Michael: I would vouch for that. You have made a huge impact on how I approach those who are different from myself. What would you identify as the greatest threat(s) to workplace diversity in the current marketplace?
Simma: Xenophobia and fear. Focusing only on numbers and not inclusion. Or focusing only on inclusion, minimizing the importance of diversity. Decision makers who feel threatened by change. Diversity managers who have no power. The lack of focus on culture change, diversity, and inclusion on a systemic level from C-level to hourly wage workers. Worst yet, maintaining and fostering the belief that a one-hour diversity or bias training will eliminate bias, increase diversity, and create a real inclusive culture.
Michael: What a list! With all that said, if you had to give business leaders a nugget of advice on how to start the diversity conversation at their companies, what would that be?
Simma: Start with themselves. A good diversity leadership coach will help the leader or leaders develop a diversity mindset and perspective that is crucial to the success of a diverse workforce and a sustainable culture. Work with a diversity leadership coach to learn about diversity, the business of diversity, and diversity management. When a leader can articulate their vision regarding diversity and how it benefits everyone, they can begin to start the conversation company-wide. Too often leaders don’t think they need to learn and that it’s just employees who need the guidance. Those leaders’ diversity and inclusion efforts go nowhere.
Yeouch! Some strong counsel. But with so many politicians and religious leaders fomenting hate speech, the words must be said.
Diversity, bias and inclusion are not easy subjects to discuss. But true leaders put the subject on the table and find a dignified and respectful way to talk about it. Simma “The Inclusionist” creates workplace cultures where employees love to do their best work and customers love to do business.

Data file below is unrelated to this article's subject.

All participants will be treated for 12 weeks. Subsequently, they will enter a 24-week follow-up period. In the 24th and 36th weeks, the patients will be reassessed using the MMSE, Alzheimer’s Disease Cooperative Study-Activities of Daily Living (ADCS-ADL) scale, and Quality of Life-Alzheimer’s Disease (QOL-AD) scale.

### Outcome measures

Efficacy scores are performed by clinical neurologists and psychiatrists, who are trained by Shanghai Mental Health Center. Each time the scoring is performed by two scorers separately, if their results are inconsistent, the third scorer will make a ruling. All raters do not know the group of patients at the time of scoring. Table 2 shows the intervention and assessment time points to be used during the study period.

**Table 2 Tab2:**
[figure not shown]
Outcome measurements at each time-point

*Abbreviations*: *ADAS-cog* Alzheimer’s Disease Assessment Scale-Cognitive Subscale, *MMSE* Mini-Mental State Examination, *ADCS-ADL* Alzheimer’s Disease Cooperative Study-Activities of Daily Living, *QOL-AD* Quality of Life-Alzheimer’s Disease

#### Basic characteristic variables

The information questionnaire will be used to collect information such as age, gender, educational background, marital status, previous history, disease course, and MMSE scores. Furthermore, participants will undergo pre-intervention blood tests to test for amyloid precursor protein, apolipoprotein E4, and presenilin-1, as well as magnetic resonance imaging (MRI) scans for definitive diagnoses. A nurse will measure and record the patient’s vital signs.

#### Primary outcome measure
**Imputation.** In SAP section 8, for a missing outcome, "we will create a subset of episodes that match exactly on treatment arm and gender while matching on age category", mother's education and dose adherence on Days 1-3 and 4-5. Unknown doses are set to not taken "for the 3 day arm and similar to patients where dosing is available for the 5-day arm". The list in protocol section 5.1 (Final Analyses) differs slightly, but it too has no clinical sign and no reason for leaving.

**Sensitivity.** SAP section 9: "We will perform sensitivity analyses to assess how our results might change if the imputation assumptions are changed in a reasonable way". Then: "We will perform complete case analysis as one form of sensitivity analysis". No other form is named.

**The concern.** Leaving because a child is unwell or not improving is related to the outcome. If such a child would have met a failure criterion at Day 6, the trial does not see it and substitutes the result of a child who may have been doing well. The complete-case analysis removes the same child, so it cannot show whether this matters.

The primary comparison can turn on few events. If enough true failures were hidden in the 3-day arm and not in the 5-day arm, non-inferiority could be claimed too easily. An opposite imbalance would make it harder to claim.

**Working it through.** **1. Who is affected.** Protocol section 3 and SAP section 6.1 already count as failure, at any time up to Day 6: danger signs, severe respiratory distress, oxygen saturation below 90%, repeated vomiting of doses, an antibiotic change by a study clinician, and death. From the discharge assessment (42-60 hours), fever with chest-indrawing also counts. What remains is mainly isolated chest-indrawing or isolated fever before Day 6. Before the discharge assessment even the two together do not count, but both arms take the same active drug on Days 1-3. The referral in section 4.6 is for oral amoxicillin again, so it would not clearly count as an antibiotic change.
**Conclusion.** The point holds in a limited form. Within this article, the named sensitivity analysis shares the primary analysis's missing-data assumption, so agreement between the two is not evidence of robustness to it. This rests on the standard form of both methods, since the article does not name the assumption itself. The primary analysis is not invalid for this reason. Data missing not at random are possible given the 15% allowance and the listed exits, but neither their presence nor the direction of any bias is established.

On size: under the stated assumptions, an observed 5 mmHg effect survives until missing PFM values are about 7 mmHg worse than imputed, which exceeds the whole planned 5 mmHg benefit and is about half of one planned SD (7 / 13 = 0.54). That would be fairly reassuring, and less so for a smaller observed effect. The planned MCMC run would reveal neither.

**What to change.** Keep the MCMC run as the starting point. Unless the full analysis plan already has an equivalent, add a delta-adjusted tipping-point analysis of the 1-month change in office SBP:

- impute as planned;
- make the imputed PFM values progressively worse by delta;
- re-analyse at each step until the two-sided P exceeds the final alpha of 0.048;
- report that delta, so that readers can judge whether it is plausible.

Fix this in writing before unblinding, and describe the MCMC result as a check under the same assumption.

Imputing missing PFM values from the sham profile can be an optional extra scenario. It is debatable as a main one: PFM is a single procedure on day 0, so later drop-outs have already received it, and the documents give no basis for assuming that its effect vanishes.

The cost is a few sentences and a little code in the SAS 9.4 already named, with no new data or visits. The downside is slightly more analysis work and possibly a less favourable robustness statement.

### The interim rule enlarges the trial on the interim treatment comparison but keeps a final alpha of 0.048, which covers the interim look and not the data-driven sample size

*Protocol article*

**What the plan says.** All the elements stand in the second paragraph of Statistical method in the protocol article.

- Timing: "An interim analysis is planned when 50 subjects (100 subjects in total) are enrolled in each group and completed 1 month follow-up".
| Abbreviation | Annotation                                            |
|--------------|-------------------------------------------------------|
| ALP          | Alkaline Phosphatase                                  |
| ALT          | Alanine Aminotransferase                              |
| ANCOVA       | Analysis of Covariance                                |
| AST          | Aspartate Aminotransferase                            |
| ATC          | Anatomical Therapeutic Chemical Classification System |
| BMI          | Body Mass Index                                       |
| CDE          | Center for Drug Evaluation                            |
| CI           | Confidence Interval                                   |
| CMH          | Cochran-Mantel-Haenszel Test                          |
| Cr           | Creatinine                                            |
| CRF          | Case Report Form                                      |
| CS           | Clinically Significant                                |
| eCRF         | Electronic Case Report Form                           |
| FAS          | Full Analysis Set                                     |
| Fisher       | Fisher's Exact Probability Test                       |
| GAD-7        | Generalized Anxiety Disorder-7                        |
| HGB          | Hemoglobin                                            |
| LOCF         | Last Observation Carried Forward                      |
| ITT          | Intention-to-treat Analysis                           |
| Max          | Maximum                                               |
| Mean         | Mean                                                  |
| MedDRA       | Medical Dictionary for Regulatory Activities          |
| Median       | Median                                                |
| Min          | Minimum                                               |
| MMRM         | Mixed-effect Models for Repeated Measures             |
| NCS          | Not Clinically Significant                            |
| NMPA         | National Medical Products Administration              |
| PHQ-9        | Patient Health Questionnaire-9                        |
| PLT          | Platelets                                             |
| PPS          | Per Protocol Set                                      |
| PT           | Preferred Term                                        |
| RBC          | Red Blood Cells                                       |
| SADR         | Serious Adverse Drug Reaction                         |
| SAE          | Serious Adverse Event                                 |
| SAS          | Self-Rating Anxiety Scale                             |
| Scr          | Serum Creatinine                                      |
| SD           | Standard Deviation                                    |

I plan to keep the conversation going with Simma for years to come. Hopefully, you can spearhead the conversation at your workplace if it has not already started. If you need a jumpstart, contact Simma at Simma@Simmalieberman.com.
Her unique ability to view organizations through an inclusionary lens has enabled Simma to help leaders in organizations like Intel, McDonalds, Oracle, Kaiser Permanente, and UC Berkeley to uncover employee genius, and leverage their diverse talents and skills at any level. Publications that have featured her articles and ideas include The Wall Street Journal, NY Times, Fast Company, The Economist, Forbes, Black MBA, Restaurant Hospitality Magazine, Insight Into Diversity, Working Mother, Cosmopolitan UK, Human Resource Executive, CEO Refresher and CNN.
She is the co-author with George Simons and Kate Berardo, of Putting Diversity to Work, how to successfully lead a diverse workforce, co-author of The Diversity Calling, Building Diverse Communities One Story at a Time and the author of 110 Ways to Champion Diversity and Build Inclusion and Stress Management for the Motivated, A Workbook For You.
Now, go meet someone different. And enjoy it!